LINGUIST List 15.3479

Mon Dec 13 2004

Sum: French Lip Rounding

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        1.    Ian Wilson, French Lip Rounding



Message 1: French Lip Rounding

Date: 11-Dec-2004
From: Ian Wilson <ilwilsoninterchange.ubc.ca>
Subject: French Lip Rounding


Regarding query http://www.linguistlist.org/issues/15/15-3329.html#2
 
 Although there were only 2 responses to my query on differences in the
 degree of lip rounding in Quebec French versus European French, there were
 other requests to pass on whatever I learned.
 
 Thanks to Joshua Viau and Geoff Morrison for responding with papers. Here's
 a brief summary of what they told me:
 
 ''Barnes & Kavitskaya (2002) made measurements from one speaker (presumably
 of European French) that suggested schwa's rounding gesture was partially
 retained even in tokens where schwa was ''deleted'' on the surface. Here's
 a link:
 
 http://www.yale.edu/linguist/faculty/BLSHandout.pdf
 
 However, Cote & Morrison (2004) recently failed to replicate this result
 with a Quebecois speaker."
 
 They also provided a link to Cote & Morrison's LabPhon 9 poster:
 
 http://www.ualberta.ca/~gsm2/C%F4t%E9_&_Morrison_%282004%29_Experimental_evidence_and_the_nature_of_the_schwa-zero_alternation_in_French__LabPhon9_poster.pdf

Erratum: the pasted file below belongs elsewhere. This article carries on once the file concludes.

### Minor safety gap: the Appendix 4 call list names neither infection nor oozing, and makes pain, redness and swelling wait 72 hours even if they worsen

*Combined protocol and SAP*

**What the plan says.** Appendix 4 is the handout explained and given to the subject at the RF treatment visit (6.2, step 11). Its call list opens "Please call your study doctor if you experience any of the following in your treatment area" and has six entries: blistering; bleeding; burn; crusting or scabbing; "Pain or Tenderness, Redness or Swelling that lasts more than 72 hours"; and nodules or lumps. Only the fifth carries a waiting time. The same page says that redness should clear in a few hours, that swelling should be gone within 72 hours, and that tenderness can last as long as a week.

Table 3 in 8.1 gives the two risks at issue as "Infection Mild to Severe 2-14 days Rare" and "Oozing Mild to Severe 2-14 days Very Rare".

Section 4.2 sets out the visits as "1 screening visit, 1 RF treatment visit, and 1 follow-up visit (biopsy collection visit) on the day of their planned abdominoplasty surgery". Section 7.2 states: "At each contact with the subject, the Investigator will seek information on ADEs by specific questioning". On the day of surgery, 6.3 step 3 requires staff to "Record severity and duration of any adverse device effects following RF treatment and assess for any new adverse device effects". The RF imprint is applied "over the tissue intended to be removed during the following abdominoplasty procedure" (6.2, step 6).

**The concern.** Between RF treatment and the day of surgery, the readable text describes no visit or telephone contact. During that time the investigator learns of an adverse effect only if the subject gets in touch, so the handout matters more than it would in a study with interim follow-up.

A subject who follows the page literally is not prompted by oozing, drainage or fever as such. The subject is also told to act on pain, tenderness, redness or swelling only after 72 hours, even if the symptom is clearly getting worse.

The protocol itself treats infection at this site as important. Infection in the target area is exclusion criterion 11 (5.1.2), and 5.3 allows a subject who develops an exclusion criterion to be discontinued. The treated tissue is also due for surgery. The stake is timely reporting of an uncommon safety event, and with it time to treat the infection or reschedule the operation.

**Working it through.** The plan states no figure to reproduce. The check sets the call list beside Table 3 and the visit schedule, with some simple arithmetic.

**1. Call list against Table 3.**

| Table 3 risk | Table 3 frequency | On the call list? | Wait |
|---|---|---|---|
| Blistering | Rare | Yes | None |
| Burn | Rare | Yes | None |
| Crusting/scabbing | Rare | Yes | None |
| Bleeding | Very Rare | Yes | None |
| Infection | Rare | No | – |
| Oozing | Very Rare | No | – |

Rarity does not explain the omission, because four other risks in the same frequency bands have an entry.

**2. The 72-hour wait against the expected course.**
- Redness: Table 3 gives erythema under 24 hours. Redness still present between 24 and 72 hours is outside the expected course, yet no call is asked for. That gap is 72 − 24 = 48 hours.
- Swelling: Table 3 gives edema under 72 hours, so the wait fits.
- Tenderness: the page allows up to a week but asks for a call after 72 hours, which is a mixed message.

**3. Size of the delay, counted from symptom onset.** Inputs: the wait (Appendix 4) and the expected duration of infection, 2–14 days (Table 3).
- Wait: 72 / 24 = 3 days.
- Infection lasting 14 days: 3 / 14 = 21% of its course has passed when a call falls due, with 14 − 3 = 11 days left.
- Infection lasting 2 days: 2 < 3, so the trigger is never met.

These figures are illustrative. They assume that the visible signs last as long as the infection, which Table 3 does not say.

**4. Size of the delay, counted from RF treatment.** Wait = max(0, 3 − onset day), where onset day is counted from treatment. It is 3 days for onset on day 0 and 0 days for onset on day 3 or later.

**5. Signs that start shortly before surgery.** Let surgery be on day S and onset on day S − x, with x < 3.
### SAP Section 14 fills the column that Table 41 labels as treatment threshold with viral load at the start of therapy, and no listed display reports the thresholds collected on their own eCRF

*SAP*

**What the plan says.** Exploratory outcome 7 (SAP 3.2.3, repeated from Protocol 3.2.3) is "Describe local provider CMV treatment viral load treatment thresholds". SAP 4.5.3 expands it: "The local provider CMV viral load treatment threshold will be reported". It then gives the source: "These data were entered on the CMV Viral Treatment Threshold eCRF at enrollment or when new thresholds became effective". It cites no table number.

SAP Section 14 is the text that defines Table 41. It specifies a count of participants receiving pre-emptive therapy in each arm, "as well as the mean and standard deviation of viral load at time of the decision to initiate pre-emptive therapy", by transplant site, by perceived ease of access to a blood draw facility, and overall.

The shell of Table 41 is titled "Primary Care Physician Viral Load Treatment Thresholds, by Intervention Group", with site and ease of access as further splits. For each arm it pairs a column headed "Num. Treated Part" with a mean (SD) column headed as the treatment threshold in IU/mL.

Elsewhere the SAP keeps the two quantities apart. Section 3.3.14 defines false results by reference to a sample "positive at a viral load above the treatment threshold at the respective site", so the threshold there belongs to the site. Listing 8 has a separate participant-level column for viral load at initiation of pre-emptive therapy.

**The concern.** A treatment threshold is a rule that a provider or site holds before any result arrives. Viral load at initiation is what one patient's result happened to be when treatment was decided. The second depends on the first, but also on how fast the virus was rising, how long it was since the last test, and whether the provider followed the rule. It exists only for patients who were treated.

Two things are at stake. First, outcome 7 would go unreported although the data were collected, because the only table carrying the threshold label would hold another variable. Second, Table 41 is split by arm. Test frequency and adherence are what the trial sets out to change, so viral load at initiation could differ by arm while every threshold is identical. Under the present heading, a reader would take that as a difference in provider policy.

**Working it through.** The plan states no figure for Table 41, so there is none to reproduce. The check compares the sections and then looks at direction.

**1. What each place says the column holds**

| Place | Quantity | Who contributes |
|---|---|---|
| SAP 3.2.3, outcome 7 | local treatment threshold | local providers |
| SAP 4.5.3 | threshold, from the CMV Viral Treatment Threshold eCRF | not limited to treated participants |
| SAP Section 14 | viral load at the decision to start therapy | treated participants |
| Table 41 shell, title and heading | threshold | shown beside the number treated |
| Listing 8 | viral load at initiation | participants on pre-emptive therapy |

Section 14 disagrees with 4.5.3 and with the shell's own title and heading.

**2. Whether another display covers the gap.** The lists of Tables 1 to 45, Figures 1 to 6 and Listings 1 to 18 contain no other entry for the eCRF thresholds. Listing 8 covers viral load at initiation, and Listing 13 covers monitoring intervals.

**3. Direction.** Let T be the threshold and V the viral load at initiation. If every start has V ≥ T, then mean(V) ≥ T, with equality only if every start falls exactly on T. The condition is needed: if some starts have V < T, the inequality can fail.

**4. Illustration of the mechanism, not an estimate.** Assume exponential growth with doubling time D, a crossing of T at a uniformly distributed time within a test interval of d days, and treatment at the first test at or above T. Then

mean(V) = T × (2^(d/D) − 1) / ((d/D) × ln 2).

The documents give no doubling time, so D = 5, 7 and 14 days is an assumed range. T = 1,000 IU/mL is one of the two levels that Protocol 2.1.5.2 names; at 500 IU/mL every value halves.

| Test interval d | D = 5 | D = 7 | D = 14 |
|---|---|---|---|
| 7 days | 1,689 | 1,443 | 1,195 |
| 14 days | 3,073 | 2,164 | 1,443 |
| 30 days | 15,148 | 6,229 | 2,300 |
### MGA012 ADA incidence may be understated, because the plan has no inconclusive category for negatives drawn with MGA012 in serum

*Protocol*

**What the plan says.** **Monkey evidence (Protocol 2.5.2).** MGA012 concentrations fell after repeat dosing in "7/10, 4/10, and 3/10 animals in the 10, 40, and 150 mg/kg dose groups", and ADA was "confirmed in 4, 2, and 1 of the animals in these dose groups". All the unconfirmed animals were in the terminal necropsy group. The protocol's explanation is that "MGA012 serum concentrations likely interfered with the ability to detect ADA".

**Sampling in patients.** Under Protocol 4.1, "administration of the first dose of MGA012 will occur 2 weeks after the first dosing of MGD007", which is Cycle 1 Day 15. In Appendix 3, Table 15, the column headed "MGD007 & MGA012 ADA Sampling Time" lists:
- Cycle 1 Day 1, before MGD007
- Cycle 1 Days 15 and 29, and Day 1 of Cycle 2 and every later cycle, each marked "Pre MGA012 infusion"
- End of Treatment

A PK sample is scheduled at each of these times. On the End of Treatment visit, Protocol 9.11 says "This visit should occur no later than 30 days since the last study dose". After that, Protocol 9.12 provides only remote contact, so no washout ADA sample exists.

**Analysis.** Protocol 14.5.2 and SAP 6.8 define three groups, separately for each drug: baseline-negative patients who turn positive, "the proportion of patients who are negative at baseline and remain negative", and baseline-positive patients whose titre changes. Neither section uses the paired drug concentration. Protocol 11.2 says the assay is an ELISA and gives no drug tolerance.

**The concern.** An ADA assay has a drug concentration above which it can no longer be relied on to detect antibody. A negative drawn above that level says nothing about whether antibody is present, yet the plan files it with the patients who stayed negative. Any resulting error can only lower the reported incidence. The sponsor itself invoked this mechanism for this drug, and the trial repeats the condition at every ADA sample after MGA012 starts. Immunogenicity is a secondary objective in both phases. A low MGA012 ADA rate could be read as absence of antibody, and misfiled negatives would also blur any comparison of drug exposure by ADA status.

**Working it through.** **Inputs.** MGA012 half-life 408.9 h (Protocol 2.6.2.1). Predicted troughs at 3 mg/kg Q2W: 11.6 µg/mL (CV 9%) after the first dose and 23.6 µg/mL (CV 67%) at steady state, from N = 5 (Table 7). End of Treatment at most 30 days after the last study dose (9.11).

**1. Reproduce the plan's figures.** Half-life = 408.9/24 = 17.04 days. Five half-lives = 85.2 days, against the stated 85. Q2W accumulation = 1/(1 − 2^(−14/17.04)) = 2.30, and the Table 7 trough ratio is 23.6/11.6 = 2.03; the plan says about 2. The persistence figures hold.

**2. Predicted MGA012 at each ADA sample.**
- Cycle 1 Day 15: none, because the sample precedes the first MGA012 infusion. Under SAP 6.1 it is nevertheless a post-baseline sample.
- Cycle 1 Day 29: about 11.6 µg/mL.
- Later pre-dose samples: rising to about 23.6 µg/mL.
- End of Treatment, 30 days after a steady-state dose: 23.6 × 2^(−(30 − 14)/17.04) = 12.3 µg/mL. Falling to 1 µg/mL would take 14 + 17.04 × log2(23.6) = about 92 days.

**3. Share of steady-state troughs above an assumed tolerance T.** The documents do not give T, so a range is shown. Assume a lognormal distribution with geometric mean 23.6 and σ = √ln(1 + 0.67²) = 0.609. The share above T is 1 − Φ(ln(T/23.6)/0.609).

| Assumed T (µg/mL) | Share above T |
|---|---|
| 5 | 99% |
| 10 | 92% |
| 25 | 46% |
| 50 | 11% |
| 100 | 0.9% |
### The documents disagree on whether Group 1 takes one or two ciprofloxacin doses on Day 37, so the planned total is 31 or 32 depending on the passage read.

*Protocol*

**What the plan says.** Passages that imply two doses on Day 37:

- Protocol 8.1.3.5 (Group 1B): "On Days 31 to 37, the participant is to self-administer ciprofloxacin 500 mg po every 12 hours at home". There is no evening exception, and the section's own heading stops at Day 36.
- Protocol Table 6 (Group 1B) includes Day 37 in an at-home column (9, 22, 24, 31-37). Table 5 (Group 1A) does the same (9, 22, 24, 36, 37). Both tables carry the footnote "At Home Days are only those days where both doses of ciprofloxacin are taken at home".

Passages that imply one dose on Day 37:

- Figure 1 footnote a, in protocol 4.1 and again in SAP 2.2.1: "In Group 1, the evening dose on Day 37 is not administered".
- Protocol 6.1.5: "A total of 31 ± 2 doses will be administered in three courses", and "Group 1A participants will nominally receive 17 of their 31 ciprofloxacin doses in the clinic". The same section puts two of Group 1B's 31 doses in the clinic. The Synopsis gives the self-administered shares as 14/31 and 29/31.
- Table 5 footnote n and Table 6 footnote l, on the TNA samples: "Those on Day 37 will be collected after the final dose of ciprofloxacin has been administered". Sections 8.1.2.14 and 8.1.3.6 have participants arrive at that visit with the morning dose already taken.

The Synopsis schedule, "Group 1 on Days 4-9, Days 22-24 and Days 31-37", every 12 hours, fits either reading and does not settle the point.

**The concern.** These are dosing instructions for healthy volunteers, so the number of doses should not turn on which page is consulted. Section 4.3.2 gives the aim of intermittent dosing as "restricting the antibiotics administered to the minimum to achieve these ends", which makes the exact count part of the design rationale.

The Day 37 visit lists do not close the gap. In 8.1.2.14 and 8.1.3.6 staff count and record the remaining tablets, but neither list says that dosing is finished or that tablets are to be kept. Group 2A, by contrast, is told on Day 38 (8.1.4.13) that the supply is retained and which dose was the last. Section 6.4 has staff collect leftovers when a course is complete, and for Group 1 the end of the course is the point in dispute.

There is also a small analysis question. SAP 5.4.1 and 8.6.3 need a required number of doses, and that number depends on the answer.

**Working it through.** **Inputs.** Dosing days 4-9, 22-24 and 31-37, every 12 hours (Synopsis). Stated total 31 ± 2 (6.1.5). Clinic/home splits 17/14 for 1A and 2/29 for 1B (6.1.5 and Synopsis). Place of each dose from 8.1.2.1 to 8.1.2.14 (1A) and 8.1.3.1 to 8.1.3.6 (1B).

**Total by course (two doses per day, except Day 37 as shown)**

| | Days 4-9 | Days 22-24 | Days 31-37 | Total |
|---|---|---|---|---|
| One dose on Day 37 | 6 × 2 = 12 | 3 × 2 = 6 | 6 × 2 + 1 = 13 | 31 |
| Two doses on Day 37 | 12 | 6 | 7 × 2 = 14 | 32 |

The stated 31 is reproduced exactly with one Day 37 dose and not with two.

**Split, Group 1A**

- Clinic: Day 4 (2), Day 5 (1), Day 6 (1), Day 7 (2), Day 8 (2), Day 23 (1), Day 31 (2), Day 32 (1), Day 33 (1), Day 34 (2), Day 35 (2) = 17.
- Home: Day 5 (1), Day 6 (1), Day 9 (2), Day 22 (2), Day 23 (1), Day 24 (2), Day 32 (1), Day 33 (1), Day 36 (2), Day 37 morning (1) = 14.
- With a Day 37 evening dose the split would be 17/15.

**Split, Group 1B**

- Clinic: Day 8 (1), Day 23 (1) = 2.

Anecdotally, Geoff's colleague (a Quebecois speaker?) tells him that she
 can spot a European French speaker coming down the street because they have
 a rounded lip position even when they are not speaking. This is an
 interesting observation that is certainly not limited to lip rounding or
 European French. Many (non lip-reading) people have said they can watch
 someone speak without hearing their voice  and tell what language they're
 speaking.
 
 All of this surely relates to one's underlying articulatory setting,
 something I'm trying to measure in our speech lab.
 
 Ian Wilson
 University of British Columbia
 http://www.linguistics.ubc.ca/People/ian.htm
 
 Linguistic Field(s): Phonetics
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